The mind is a real magician. It often presents an illusion so real that we don’t even stop to consider if it’s true. When we define ourselves by our projections (projections created by our minds – the same tricky mind that likes lying to us), we lock ourselves in the fiction that we already know who we are based on fears, logic, conditioning and habits.
We're limiting our true potential.
It’s time to examine your mind and ask yourself, “What lies am I telling myself that are holding me back?” Here's a list of 10 that you should be aware of and avoid, to become the happiest version of yourself.
1. You are your feelings – you are your thoughts.
When you're encompassed by a powerful emotion it can feel like it's in every fiber of your being. But is this actually true? Are we our emotions?
If we were our feelings or thoughts, when they disappear, we should disappear too. But we don’t. Thoughts, feelings and emotions fade away like a weather system passing through. They are not you.
2. Risks aren't worth it.
Many people are on a quest for safety, but the reality is that no one will never attain it, given the certainty of uncertainty. Everyone lives in a constant state of change. So whether you play it safe or take risks, the outcome isn't guaranteed
Make choices that put you above everything and everyone else. Even your loved ones. After all, if you're not taking care of yourself, your relationships will eventually suffer.
3. Happiness is attached to material success.
You can’t buy happiness. The things in life that truly make us happy are always free: love, laughter, the present moment, kindness, acceptance, gratitude and compassion.
4. You’re fat, ugly, short or dumb.
There will always be someone smarter, funnier, more successful or better looking, you will never live up to the projections you seek. Remember that life is impermanent, so putting your self worth in the basket of physical appearances always will let you down. Stop worrying, because you'll only face an endless struggle of trying to maintain something that will always be out of grasp.
5. You’re a victim, or it's never your fault.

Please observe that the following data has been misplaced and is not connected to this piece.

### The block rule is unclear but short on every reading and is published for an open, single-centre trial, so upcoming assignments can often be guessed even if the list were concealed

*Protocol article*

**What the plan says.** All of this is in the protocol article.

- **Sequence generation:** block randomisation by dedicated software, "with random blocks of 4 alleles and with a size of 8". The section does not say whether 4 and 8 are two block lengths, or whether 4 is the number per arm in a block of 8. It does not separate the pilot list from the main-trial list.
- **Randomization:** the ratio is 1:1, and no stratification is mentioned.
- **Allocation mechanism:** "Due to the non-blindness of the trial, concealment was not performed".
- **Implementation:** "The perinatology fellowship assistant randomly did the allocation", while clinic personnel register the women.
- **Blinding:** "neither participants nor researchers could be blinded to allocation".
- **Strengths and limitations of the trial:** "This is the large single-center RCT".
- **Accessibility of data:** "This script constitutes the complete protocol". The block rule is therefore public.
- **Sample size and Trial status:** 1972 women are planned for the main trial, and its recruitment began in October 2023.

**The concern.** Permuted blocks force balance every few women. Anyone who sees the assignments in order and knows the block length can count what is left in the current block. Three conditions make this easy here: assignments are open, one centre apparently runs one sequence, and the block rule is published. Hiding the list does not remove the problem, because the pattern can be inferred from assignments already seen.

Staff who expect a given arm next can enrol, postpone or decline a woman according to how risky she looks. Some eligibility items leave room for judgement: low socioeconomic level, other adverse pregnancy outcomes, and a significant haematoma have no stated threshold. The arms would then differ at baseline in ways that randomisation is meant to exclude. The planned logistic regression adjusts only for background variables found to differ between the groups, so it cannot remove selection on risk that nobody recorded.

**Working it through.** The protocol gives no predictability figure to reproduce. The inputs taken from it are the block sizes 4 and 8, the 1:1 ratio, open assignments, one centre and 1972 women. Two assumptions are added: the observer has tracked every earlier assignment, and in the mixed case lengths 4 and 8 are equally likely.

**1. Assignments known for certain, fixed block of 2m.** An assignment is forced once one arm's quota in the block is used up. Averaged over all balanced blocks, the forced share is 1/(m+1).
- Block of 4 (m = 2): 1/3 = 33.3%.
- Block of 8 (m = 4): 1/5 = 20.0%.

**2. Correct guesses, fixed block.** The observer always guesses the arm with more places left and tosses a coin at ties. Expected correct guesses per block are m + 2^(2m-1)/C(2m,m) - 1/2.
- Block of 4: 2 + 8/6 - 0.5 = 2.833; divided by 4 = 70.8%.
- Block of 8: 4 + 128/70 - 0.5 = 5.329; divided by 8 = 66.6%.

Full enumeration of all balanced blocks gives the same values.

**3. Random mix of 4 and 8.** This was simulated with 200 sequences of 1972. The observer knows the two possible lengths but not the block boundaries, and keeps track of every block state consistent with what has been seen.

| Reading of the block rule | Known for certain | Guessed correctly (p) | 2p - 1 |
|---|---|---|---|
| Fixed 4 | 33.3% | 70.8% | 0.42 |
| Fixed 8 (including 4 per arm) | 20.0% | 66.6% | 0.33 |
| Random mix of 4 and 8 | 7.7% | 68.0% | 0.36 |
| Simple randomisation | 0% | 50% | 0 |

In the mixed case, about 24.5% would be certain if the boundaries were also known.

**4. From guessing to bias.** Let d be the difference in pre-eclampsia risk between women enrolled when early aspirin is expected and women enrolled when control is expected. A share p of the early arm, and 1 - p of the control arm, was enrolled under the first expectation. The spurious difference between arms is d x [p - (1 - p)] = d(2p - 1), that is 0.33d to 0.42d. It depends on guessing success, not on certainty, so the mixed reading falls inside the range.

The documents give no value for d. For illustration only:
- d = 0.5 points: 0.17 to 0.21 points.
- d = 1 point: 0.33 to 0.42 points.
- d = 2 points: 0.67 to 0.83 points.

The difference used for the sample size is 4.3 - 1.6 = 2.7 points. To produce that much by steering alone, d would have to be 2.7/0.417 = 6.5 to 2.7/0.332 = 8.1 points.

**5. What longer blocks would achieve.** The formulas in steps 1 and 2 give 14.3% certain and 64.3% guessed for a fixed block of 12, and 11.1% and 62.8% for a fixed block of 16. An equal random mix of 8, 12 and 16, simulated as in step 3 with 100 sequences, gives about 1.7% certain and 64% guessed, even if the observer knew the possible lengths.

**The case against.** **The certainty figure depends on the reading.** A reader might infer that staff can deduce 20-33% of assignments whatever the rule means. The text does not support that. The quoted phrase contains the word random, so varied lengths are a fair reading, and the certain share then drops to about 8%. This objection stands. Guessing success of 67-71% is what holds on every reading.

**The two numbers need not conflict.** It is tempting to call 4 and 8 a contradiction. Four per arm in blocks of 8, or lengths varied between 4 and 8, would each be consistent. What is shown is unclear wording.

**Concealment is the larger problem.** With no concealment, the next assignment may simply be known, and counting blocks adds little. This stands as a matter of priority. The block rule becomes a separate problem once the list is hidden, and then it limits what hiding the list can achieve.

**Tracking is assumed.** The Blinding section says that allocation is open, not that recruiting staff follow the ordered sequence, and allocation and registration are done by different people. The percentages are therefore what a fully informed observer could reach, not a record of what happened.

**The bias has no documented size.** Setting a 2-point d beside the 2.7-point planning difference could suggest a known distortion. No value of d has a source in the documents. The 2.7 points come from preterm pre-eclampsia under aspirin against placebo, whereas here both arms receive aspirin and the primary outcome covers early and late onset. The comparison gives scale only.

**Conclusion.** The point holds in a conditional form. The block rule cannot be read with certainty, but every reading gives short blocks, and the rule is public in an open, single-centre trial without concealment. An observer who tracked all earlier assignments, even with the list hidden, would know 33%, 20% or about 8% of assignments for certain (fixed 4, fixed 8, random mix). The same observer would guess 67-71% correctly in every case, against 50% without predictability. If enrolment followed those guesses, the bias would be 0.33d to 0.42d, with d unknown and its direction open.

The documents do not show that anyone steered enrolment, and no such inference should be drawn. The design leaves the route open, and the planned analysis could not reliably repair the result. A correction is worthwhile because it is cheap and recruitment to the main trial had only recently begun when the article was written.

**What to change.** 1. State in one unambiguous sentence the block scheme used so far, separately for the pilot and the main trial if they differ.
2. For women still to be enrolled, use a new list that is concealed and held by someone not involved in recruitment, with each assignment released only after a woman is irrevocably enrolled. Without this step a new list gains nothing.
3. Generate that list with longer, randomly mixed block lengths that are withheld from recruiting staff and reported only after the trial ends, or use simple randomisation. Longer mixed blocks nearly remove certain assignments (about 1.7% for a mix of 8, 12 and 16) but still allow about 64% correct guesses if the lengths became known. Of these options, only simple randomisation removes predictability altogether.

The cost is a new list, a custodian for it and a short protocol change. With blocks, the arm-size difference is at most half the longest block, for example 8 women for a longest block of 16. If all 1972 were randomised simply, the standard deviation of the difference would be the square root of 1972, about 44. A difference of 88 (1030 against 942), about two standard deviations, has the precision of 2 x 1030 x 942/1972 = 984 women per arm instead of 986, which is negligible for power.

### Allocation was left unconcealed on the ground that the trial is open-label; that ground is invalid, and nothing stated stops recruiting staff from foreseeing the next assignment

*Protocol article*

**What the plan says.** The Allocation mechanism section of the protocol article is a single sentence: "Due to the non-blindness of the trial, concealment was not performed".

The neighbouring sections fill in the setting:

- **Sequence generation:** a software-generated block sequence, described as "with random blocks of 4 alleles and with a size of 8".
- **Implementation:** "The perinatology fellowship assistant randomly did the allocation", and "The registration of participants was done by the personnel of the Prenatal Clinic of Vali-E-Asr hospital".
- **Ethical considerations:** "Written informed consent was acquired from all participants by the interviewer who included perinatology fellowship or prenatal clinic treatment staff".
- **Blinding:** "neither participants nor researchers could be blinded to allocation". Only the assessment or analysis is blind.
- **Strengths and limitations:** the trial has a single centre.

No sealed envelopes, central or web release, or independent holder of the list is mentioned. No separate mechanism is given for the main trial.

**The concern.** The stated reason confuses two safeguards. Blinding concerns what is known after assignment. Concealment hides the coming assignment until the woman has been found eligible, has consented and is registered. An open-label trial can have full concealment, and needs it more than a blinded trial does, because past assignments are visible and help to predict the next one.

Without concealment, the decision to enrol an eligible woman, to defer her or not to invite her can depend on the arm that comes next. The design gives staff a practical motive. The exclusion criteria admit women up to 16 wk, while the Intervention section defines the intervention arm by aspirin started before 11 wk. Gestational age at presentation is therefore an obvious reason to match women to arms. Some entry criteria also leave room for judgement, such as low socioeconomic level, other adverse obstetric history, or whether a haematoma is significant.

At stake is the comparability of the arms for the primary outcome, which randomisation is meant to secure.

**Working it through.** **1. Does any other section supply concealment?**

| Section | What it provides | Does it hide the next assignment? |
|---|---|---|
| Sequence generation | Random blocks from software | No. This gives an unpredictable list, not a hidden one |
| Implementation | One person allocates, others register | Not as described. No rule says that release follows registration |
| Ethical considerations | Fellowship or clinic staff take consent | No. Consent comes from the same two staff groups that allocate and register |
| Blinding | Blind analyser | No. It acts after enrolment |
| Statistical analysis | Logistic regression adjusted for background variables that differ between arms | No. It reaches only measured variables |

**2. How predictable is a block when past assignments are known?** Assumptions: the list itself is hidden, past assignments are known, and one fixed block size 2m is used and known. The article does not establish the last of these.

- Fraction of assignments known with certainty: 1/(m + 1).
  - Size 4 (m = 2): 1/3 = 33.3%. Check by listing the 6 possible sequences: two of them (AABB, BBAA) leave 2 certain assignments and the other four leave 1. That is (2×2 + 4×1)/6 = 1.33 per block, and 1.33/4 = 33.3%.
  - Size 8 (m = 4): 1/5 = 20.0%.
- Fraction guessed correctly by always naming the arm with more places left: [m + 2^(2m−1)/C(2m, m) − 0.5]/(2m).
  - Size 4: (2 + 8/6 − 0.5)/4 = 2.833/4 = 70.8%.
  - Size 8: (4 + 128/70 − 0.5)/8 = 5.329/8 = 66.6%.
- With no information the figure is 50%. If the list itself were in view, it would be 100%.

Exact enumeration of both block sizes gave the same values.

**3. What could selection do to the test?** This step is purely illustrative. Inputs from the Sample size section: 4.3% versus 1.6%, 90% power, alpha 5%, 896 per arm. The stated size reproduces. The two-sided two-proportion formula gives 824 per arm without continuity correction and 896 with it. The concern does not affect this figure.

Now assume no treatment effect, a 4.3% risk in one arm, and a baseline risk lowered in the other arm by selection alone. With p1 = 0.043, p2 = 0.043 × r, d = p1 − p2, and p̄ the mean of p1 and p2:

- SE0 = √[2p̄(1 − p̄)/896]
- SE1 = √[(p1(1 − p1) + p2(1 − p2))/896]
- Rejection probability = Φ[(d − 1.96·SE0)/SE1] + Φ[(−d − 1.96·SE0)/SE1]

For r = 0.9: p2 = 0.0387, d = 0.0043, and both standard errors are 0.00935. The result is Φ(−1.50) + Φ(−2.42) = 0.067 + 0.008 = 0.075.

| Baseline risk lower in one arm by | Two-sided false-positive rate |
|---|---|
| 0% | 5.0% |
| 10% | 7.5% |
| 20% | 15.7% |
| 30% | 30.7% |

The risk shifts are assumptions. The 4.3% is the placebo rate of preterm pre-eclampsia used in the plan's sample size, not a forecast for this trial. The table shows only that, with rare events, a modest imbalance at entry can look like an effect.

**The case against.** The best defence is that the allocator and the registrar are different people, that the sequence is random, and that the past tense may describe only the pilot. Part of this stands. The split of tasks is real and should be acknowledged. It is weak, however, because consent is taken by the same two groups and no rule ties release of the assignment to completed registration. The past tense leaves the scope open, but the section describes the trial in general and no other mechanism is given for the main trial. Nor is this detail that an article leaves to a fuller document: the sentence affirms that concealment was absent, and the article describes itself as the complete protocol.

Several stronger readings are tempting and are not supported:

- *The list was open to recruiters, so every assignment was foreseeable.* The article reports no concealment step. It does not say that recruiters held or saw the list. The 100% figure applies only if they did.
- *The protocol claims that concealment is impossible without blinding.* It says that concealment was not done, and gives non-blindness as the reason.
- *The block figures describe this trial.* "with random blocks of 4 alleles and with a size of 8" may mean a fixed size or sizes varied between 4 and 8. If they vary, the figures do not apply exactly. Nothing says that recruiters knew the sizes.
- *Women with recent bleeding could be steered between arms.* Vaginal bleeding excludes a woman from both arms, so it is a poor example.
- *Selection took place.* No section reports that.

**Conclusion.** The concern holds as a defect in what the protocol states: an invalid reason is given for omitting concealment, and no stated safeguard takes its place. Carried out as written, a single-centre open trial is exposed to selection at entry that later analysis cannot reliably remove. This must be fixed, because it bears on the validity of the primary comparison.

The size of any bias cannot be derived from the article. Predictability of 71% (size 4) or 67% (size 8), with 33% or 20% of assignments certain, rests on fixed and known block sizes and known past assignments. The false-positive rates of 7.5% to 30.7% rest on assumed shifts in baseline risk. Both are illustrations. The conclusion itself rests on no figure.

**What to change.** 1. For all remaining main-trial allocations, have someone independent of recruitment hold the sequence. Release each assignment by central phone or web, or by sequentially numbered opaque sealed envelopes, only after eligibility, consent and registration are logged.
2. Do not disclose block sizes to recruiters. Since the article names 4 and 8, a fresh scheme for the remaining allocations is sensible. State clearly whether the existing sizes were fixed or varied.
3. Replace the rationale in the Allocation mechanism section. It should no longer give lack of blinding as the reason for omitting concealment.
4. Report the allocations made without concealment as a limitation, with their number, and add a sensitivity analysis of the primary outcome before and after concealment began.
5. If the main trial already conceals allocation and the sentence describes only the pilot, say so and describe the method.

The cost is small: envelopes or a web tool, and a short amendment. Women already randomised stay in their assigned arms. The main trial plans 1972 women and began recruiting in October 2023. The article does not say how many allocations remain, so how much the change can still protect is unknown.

Stop being the victim. Is anyone else really responsible for how you feel inside? We all love to blame; how convenient it is that we often overlook our own responsibility in our relationships.
Accepting fault will improve your credibility, increase learning, solidify relationships and you will appear trustworthy. It will give you strength, not weaken it.
6. You don’t need my friends.
Many times your friendships will take a back seat to other prioritizes, like your kids or work, but telling yourself you don’t need to make the effort is a big mistake.
Friends are good for your health. Friends can help you celebrate good times and provide support during bad times. Friends prevent loneliness, enhance happiness, reduce stress and give you companionship.
7. The past decides the future.
Stop trying to hold on to the past, and stop beating yourself up for your past actions. We all make mistakes. It’s the way we learn, but you are not your mistakes. The past is gone, and dwelling will only strip the present of joy. This is your life, right now!
8. You are alone.
When you feel lonely, sad or hurt you may mistakenly believe that you're alone, that no one else has ever felt so low. The reality is that everyone in the entire universe at one time or another has felt these exact emotions. Just because you can’t always see the connection doesn’t mean it isn’t there, so take comfort in our interdependence.
9. You need to be perfect.
Find the balance between doing a good job and obsessing. Perfectionism causes stress, pessimism, obsessiveness, guilt, and the list goes on. Rememmber you are only human. Tackle life with a light playfulness. Stop taking yourself so seriously.
10. You need to worry about everything.
It is true that worrying strips you of all joy. Can we end suffering? I think we can, if we could only realize that all our suffering comes from our own unpleasant feelings. What if we changed our reactions and thoughts to outer problems. Just ask yourself, what if? It opens up a whole new world of possibilities.
Recognize your thoughts, and don't be afraid to question them and redefine them.
About the Author
Tina is a student of Buddhism, meditation and yoga. She writes about cultivating happiness through mindfulness at her own blog: Barefoot Beginnings. Tina lives near cottage country in Ontario, Canada with her husband and two dogs. Also a vegetarian and animal lover she enjoys photography, travel and nature. But mostly she’s just a free spirit trying to follow the path.
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